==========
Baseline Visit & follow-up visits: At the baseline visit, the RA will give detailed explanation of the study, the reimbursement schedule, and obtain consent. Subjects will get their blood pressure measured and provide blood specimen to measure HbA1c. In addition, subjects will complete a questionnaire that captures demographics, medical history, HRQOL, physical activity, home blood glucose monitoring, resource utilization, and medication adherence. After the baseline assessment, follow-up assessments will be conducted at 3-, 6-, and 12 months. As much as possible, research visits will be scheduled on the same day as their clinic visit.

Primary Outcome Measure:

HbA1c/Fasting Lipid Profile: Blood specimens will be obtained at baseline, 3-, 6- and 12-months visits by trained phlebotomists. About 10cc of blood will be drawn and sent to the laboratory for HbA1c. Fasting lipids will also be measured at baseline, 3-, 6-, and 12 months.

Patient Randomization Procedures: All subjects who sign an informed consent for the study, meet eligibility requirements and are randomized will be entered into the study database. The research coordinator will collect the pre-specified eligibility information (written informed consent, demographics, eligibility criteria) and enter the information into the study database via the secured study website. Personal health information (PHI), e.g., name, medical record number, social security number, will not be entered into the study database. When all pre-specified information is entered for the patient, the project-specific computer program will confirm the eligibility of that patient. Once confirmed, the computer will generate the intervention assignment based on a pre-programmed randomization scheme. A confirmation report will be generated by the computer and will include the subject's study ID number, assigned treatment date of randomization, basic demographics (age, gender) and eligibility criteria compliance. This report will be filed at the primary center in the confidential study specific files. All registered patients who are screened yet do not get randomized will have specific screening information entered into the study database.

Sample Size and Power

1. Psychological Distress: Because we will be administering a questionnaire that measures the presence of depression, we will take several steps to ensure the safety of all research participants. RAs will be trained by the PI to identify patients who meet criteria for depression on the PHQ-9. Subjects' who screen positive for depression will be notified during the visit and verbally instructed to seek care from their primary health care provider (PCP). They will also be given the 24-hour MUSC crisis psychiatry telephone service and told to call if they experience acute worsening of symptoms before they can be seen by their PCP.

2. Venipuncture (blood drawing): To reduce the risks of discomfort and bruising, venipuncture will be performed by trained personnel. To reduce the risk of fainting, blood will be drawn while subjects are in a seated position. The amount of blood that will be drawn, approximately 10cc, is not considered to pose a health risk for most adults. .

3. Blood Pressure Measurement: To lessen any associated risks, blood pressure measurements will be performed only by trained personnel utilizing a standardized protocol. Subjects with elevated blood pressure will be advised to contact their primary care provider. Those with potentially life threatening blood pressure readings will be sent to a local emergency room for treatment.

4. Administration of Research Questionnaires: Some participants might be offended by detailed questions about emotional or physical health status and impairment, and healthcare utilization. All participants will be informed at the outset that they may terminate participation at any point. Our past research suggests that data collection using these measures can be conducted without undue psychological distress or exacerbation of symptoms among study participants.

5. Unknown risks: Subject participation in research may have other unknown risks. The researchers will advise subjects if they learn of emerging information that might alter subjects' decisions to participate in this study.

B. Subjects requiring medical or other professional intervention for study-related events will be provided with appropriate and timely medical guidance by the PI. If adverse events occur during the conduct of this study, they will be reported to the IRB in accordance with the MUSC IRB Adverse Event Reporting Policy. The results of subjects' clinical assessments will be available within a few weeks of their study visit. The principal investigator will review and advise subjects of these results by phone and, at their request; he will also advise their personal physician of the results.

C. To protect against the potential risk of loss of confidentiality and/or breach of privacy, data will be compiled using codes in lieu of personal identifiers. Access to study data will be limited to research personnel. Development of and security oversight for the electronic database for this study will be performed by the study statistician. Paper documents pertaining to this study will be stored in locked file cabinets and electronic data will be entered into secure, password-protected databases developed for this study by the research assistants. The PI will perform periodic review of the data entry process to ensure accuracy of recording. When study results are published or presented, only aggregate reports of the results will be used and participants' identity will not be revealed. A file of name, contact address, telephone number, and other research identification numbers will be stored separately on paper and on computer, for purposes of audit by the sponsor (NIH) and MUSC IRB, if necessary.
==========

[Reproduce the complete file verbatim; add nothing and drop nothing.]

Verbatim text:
Baseline Visit & follow-up visits: At the baseline visit, the RA will give detailed explanation of the study, the reimbursement schedule, and obtain consent. Subjects will get their blood pressure measured and provide blood specimen to measure HbA1c. In addition, subjects will complete a questionnaire that captures demographics, medical history, HRQOL, physical activity, home blood glucose monitoring, resource utilization, and medication adherence. After the baseline assessment, follow-up assessments will be conducted at 3-, 6-, and 12 months. As much as possible, research visits will be scheduled on the same day as their clinic visit.

Primary Outcome Measure:

HbA1c/Fasting Lipid Profile: Blood specimens will be obtained at baseline, 3-, 6- and 12-months visits by trained phlebotomists. About 10cc of blood will be drawn and sent to the laboratory for HbA1c. Fasting lipids will also be measured at baseline, 3-, 6-, and 12 months.

Patient Randomization Procedures: All subjects who sign an informed consent for the study, meet eligibility requirements and are randomized will be entered into the study database. The research coordinator will collect the pre-specified eligibility information (written informed consent, demographics, eligibility criteria) and enter the information into the study database via the secured study website. Personal health information (PHI), e.g., name, medical record number, social security number, will not be entered into the study database. When all pre-specified information is entered for the patient, the project-specific computer program will confirm the eligibility of that patient. Once confirmed, the computer will generate the intervention assignment based on a pre-programmed randomization scheme. A confirmation report will be generated by the computer and will include the subject's study ID number, assigned treatment date of randomization, basic demographics (age, gender) and eligibility criteria compliance. This report will be filed at the primary center in the confidential study specific files. All registered patients who are screened yet do not get randomized will have specific screening information entered into the study database.

Sample Size and Power

1. Psychological Distress: Because we will be administering a questionnaire that measures the presence of depression, we will take several steps to ensure the safety of all research participants. RAs will be trained by the PI to identify patients who meet criteria for depression on the PHQ-9. Subjects' who screen positive for depression will be notified during the visit and verbally instructed to seek care from their primary health care provider (PCP). They will also be given the 24-hour MUSC crisis psychiatry telephone service and told to call if they experience acute worsening of symptoms before they can be seen by their PCP.

2. Venipuncture (blood drawing): To reduce the risks of discomfort and bruising, venipuncture will be performed by trained personnel. To reduce the risk of fainting, blood will be drawn while subjects are in a seated position. The amount of blood that will be drawn, approximately 10cc, is not considered to pose a health risk for most adults. .

3. Blood Pressure Measurement: To lessen any associated risks, blood pressure measurements will be performed only by trained personnel utilizing a standardized protocol. Subjects with elevated blood pressure will be advised to contact their primary care provider. Those with potentially life threatening blood pressure readings will be sent to a local emergency room for treatment.

4. Administration of Research Questionnaires: Some participants might be offended by detailed questions about emotional or physical health status and impairment, and healthcare utilization. All participants will be informed at the outset that they may terminate participation at any point. Our past research suggests that data collection using these measures can be conducted without undue psychological distress or exacerbation of symptoms among study participants.

5. Unknown risks: Subject participation in research may have other unknown risks. The researchers will advise subjects if they learn of emerging information that might alter subjects' decisions to participate in this study.

B. Subjects requiring medical or other professional intervention for study-related events will be provided with appropriate and timely medical guidance by the PI. If adverse events occur during the conduct of this study, they will be reported to the IRB in accordance with the MUSC IRB Adverse Event Reporting Policy. The results of subjects' clinical assessments will be available within a few weeks of their study visit. The principal investigator will review and advise subjects of these results by phone and, at their request; he will also advise their personal physician of the results.

C. To protect against the potential risk of loss of confidentiality and/or breach of privacy, data will be compiled using codes in lieu of personal identifiers. Access to study data will be limited to research personnel. Development of and security oversight for the electronic database for this study will be performed by the study statistician. Paper documents pertaining to this study will be stored in locked file cabinets and electronic data will be entered into secure, password-protected databases developed for this study by the research assistants. The PI will perform periodic review of the data entry process to ensure accuracy of recording. When study results are published or presented, only aggregate reports of the results will be used and participants' identity will not be revealed. A file of name, contact address, telephone number, and other research identification numbers will be stored separately on paper and on computer, for purposes of audit by the sponsor (NIH) and MUSC IRB, if necessary.